Barrie Tomlinson was a comics writer and former group editor at IPC whose writing credits included Death Wish, Survival, Dan Dare, Ghost Squad, S.O.S for Eagle, and Scorer for the Daily Mirror. He was also only the second editor of the long-running sports-themed comic Tiger, and was responsible for the creation of the short-lived but fondly remembered Scream!. His other works included Wild Cat, M.A.S.K., Teenage Mutant Hero Turtles, and Toxic Crusaders.
His new book Comic Book Hero, released today, is Tomlinson’s reflections of his time as editor of Tiger and all those other titles mentioned above. What started as a quick flick through turned into me reading the book cover to cover in what seemed like seconds but was in fact a fair few hours! The free-flowing style Tomlinson employs in his writing allows you to join him through his career and the various trials and tribulations associated with it.
Insights are provided to the behinds the scenes world of British comics in the 1970’s through to the 1990’s and we get to experience first hand how that world changed through Tomlinson’s first upgraded typewrite, new printing techniques, and how computer programmes changed things further.
What shocked me about the book was how much of Tomlinson’s work impacted on my younger years. Through The Eagle, Scream, M.A.S.K. and Roy of the Rovers (the stickers of which once adorned my bedroom door) nostalgia awoke. I still have a number of those issues as well as the Big Daddy annual he was involved in so there is a good chance they might be getting dug out later today. I would like to thank Tomlinson for bringing back those memories and allowing me to experience how those comics came to be first hand.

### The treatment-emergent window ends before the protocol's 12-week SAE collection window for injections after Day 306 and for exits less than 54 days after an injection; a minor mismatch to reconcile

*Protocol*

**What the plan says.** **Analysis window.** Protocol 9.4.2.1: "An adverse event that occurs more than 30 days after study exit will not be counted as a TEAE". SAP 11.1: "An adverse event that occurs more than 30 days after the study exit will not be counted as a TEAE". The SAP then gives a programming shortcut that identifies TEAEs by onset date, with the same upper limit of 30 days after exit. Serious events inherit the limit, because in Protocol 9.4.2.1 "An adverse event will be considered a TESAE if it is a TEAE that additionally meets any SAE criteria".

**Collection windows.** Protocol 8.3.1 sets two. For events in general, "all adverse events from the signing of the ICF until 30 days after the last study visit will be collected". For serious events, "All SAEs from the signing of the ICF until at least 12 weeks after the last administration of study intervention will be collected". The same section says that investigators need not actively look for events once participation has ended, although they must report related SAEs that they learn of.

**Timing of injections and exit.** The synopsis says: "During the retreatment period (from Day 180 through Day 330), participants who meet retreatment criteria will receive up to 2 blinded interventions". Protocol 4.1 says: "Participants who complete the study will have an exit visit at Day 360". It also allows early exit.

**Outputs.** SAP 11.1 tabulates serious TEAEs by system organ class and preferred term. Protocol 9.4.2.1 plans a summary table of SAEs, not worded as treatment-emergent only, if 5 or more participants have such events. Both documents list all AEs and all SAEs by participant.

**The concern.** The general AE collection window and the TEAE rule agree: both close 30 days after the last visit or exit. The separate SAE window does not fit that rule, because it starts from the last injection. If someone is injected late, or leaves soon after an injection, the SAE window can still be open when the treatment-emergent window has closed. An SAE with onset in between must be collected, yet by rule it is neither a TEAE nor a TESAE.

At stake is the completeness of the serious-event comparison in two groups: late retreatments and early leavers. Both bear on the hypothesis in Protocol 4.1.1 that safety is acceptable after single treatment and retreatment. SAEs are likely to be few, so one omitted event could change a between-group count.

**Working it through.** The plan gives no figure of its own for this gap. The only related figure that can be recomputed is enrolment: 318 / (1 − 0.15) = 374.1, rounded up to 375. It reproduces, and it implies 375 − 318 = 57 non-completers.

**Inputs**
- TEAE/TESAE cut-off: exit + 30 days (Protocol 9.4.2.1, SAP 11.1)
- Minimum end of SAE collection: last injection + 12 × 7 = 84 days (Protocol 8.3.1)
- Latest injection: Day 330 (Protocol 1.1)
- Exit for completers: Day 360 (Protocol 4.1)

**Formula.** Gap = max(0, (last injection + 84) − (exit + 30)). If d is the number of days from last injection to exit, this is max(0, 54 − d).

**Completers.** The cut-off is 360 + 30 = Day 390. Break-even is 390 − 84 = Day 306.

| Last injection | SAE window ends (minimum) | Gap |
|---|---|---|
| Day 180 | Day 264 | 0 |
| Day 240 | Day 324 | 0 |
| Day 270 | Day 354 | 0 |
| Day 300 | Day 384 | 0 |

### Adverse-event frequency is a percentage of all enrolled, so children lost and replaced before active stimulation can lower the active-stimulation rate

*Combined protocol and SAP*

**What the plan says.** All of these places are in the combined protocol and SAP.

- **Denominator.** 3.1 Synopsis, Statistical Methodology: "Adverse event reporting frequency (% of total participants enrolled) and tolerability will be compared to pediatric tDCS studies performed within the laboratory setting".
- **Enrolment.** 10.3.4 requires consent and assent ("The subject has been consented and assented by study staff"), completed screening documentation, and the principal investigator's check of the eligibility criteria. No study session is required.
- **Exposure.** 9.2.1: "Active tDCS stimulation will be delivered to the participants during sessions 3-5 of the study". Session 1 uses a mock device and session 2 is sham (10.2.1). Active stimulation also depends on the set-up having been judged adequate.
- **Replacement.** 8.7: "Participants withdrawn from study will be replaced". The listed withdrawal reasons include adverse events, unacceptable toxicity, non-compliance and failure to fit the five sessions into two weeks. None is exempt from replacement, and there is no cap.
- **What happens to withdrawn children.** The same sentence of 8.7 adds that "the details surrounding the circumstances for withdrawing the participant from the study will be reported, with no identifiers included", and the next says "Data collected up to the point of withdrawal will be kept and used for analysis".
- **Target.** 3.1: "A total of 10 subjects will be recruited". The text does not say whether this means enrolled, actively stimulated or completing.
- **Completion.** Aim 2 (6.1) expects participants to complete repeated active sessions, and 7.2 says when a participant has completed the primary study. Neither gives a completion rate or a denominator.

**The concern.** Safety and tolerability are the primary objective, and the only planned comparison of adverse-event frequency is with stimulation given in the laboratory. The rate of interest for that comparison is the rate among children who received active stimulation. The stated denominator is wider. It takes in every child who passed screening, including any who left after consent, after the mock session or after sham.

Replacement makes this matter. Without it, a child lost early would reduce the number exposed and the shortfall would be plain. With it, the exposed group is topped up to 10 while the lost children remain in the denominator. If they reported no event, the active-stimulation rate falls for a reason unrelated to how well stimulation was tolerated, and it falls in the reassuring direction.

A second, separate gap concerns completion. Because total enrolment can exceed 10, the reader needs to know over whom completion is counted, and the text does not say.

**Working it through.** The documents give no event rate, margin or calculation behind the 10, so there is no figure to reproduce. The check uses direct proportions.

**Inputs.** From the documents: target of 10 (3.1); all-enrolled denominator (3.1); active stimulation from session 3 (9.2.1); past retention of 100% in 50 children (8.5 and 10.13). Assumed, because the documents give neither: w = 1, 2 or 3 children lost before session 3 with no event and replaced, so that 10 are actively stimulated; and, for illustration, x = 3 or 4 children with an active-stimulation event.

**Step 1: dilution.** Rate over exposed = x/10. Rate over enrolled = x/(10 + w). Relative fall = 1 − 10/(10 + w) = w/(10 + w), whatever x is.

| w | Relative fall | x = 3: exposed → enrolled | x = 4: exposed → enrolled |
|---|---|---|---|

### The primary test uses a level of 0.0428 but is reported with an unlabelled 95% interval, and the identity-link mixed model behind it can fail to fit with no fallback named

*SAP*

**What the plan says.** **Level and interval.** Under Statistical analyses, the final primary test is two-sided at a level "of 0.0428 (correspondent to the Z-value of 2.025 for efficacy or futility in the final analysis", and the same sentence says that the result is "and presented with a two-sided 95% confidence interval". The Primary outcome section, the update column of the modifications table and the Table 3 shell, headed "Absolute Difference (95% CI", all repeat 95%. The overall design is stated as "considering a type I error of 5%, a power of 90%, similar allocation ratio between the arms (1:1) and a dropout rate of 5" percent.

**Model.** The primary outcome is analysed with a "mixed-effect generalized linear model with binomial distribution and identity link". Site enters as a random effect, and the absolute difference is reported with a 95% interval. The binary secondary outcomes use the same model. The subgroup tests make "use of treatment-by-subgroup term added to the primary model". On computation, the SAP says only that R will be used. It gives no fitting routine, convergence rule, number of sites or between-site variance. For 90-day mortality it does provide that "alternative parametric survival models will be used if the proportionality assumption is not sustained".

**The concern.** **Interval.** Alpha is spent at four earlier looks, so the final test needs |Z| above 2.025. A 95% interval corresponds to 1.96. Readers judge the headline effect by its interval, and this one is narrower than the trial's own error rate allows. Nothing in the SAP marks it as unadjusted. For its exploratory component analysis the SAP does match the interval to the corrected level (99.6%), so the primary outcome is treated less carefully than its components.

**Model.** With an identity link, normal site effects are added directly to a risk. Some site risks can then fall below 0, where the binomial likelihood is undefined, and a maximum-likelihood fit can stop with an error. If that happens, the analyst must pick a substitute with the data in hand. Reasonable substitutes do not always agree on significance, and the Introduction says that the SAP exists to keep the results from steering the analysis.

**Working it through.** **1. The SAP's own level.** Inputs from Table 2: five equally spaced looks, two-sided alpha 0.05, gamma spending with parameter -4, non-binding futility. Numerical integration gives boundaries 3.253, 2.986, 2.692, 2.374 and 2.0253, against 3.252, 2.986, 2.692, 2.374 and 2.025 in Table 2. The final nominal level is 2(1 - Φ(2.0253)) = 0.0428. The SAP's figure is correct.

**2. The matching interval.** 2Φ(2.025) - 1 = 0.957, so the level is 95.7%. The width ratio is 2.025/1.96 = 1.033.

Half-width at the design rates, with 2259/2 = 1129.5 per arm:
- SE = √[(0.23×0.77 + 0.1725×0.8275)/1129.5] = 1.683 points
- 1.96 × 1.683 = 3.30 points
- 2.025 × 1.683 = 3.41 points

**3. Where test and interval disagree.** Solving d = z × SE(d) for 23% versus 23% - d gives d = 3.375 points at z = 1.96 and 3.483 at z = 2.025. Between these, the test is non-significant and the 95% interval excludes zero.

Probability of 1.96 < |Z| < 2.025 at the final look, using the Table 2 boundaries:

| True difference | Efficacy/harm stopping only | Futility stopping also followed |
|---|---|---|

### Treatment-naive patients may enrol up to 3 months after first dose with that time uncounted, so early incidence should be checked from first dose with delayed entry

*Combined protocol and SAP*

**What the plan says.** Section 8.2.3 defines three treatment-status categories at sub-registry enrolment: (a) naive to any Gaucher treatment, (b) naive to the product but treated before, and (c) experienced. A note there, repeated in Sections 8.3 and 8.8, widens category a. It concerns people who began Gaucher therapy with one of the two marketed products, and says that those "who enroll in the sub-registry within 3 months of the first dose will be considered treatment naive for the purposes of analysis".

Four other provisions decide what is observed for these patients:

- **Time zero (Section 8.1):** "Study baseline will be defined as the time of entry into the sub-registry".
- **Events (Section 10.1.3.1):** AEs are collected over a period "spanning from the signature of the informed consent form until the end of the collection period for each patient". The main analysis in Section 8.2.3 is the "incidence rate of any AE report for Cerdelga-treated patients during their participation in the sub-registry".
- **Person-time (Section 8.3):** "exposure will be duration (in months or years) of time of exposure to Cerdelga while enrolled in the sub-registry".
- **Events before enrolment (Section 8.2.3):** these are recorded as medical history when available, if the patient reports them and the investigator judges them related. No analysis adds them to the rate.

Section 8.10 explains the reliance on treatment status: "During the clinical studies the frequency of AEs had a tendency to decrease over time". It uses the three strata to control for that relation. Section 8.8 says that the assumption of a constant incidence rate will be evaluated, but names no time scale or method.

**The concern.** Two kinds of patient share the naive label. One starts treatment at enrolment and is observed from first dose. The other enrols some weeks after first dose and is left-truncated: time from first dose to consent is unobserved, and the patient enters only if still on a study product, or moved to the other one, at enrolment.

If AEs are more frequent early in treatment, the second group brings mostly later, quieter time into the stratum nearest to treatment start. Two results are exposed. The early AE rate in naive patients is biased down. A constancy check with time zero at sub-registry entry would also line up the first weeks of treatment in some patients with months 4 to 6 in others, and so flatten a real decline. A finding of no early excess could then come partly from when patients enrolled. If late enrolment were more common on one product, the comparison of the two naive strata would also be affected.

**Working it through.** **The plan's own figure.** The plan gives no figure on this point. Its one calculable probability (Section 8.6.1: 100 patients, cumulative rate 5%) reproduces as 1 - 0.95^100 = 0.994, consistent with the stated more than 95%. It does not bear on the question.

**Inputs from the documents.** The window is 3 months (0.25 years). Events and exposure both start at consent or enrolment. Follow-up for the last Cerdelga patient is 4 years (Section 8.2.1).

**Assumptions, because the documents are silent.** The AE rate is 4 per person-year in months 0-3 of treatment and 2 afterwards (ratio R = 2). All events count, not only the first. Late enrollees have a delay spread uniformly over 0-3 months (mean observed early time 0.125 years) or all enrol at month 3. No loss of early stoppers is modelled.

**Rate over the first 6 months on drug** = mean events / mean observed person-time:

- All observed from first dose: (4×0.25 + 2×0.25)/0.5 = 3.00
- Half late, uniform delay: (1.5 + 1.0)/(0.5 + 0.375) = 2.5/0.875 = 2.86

My one criticism of the book would be that I wanted a little more of the office side of things. Perhaps a bit more into the arguments and discussions that took place as well as the processes involved in creating a character and bringing him to the page. Whilst this is discussed in some cases I guess I just wanted a bit more meet on the bone.
Verdict: 7/10 – An excellent free-flowing read that takes you on a journey through 30 plus years of British comics. You get to experience the high, the lows and all that is in-between. Tomlinson helps you picture what was going on in those times and live with him through them. This is highly recommended to anyone who has even a passing interest in British comics because no matter how fleeting that interest maybe I bet Tomlinson was involved in it at some point.